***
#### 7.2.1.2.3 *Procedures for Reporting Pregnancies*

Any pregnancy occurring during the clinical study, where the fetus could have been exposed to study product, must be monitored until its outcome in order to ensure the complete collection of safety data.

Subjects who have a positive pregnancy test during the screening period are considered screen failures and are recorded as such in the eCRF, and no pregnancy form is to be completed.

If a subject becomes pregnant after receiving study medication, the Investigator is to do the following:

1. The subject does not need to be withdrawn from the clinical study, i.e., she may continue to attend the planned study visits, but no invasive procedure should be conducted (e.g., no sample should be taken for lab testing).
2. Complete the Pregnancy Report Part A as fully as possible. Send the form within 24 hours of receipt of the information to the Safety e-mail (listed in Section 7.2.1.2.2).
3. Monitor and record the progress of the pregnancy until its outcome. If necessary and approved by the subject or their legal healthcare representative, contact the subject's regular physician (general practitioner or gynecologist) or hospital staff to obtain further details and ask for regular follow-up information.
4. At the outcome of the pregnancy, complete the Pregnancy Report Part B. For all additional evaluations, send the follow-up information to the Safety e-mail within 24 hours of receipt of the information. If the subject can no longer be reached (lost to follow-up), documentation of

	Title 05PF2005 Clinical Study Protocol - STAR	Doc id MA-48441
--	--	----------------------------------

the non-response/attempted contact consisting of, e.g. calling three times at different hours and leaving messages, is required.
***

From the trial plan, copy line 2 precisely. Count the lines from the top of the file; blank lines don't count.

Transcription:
Any pregnancy occurring during the clinical study, where the fetus could have been exposed to study product, must be monitored until its outcome in order to ensure the complete collection of safety data.